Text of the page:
6. When you’re feeling fatigued, drink a glass of water.

Even mild dehydration can negatively affect our performance and cause headaches, concentration problems, and fatigue.

7. Ask a fellow student athlete how they recharge and recover after a tough game or loss.

Asking this question will show the other person that you care about their well-being – and might inspire you with new self-care strategies.

8. Pause and focus on your breathing during a moment of overwhelm.

If you’re feeling stressed about your responsibilities, this will help you recharge, ground you in the present, and reframe the moment.

Author(s)

  • Chris Grant, a veteran athletics administrator with a successful campus and conference office background, officially moved into the role of Southland Conference Commissioner on April 5, 2022. Grant was named Deputy Commissioner of the Southland Conference in June 2021. Grant had been the Associate Commissioner of Sports Management and Championships at the Pac-12 Conference. At the Pac-12, Grant oversaw eight conference sports and championships, while also serving as the director of the women’s basketball tournament. During his tenure at the Pac-12, Grant took a progressive approach to elevate Olympic sport championships and was instrumental in the relocation and success of the women’s basketball tournament to Las Vegas, establishing a neutral site championship for women’s gymnastics in Salt Lake City, and adding championship tournaments for women’s tennis and beach volleyball. Grant has presided over one of the most successful stretches in Conference history for Olympic sports, with the Pac-12 having won 57 NCAA championships during his time. Grant also was the primary Olympic sport liaison to Pac-12 Networks and ESPN for scheduling and maximizing exposures while managing the execution of Pac-12 television rights and restrictions. Grant also led significant diversity efforts by collaborating with the Pac-12 Women’s Volleyball Coaches to establish the Diversity Mentorship Program which aims to strengthen the pool of minority candidates for collegiate coaching positions, and he initiated and chaired a dual oversight committee with Major League Baseball to address student-athlete and diversity issues in college baseball at the Autonomy Five conference level. Before his six-year stint at the Pac-12, Grant spent three years as the Director of Sports Services at Conference USA. In that role Grant served as the primary sport administrator for six (6) Conference sports: men’s basketball, women's soccer, men's soccer, indoor track & field, women's golf, and outdoor track & field.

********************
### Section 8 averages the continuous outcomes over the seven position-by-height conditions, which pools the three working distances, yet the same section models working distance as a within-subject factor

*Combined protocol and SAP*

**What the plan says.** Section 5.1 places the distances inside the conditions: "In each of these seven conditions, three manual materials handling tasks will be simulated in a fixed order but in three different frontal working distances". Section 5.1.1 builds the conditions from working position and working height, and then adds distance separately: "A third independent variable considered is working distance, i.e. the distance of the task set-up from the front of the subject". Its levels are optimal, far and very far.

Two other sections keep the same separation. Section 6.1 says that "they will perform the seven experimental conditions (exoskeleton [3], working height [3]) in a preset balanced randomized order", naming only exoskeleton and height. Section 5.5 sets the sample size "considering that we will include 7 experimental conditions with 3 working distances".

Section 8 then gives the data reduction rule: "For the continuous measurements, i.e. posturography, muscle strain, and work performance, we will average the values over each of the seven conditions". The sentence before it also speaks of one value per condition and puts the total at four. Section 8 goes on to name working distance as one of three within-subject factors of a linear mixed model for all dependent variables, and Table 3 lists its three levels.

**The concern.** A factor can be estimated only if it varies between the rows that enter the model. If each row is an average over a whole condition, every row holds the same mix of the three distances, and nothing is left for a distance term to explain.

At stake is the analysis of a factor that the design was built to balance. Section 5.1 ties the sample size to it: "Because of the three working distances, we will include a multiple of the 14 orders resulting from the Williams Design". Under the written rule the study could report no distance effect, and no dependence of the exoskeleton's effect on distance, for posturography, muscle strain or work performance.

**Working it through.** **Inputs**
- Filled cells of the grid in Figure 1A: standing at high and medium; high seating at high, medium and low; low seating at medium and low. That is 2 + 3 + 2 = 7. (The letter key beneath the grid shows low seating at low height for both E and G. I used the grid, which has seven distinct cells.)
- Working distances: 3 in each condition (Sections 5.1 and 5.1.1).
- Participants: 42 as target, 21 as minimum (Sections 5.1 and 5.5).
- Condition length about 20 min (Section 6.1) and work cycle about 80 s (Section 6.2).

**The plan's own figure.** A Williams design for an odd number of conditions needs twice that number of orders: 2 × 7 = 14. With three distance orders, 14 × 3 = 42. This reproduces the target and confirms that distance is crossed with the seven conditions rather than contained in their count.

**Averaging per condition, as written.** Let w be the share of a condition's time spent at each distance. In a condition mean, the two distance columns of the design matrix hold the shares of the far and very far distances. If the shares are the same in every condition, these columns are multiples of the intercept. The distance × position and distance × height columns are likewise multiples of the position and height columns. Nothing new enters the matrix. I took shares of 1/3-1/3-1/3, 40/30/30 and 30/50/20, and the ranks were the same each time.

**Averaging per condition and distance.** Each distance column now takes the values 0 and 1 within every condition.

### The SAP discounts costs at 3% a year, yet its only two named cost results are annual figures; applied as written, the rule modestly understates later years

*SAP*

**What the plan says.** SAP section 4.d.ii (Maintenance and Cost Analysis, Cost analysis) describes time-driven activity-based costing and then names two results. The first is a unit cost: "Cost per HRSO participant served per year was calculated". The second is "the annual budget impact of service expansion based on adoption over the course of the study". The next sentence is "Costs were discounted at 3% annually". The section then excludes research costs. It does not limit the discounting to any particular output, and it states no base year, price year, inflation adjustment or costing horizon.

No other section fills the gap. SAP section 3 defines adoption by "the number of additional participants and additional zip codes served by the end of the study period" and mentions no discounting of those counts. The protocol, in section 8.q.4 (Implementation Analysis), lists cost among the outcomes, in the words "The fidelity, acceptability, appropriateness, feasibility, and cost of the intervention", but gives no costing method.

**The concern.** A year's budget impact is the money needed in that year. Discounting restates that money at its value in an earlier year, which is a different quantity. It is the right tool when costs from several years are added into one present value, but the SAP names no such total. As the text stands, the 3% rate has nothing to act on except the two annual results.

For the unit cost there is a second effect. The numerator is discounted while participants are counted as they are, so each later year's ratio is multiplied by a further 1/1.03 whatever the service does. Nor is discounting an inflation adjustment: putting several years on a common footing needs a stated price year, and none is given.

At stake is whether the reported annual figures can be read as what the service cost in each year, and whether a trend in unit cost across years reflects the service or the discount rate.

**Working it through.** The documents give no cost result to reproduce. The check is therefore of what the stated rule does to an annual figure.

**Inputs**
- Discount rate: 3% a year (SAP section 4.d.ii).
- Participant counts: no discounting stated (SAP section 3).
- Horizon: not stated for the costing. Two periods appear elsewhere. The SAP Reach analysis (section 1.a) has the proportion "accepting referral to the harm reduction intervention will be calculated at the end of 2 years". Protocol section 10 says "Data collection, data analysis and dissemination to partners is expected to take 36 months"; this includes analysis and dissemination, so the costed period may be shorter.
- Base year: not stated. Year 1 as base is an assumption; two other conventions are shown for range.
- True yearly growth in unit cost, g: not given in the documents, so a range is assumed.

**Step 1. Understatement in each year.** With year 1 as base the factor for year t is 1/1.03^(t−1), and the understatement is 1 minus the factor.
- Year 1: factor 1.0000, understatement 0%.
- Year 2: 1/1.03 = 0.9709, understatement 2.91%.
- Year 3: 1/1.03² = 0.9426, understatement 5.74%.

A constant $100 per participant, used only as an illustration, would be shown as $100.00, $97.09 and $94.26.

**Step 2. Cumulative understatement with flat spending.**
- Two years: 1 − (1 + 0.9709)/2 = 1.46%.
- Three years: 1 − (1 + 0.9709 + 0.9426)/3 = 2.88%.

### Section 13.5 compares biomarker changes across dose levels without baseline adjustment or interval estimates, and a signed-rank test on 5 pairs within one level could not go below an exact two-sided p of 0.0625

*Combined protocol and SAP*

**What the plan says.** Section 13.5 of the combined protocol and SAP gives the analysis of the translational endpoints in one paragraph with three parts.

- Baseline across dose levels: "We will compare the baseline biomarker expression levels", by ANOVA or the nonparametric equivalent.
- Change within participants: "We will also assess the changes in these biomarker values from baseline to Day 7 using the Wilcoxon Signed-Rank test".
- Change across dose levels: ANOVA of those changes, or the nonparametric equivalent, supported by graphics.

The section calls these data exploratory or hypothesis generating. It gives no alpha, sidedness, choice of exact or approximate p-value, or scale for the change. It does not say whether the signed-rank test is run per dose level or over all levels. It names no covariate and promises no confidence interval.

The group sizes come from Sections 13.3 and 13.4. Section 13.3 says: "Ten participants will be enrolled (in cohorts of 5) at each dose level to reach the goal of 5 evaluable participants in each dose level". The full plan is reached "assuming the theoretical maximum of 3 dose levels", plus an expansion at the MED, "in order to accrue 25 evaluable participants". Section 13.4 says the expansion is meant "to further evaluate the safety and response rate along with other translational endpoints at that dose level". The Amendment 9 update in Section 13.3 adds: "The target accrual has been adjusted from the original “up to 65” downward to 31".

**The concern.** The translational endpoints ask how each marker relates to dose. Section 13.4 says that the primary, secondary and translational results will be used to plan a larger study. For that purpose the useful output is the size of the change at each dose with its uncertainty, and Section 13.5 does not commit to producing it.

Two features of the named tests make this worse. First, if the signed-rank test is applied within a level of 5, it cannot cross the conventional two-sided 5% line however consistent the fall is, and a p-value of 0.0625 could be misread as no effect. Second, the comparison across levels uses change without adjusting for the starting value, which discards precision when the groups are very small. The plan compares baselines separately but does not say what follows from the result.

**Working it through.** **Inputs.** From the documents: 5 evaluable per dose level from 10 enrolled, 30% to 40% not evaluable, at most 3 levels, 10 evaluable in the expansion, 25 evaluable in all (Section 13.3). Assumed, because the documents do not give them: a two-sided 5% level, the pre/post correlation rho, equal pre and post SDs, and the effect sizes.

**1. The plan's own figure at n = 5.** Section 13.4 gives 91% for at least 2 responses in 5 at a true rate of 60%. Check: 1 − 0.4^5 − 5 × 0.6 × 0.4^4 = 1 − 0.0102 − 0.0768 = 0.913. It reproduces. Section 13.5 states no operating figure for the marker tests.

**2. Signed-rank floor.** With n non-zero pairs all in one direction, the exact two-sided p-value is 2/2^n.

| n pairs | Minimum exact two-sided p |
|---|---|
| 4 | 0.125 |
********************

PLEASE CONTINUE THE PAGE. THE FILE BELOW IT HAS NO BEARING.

• Joey Hubbard

    Chief Training Officer

    Thrive Global

    Joey Hubbard is the Chief Training Officer at Thrive Global with over 30 years of coaching and facilitating motivational seminars to assist individuals and professional organizations in improving their lives, their careers and their businesses all over the world. From the general public, to professional athletes/sports teams, and large corporations, Joey is committed to helping people and workforces find direction and live better.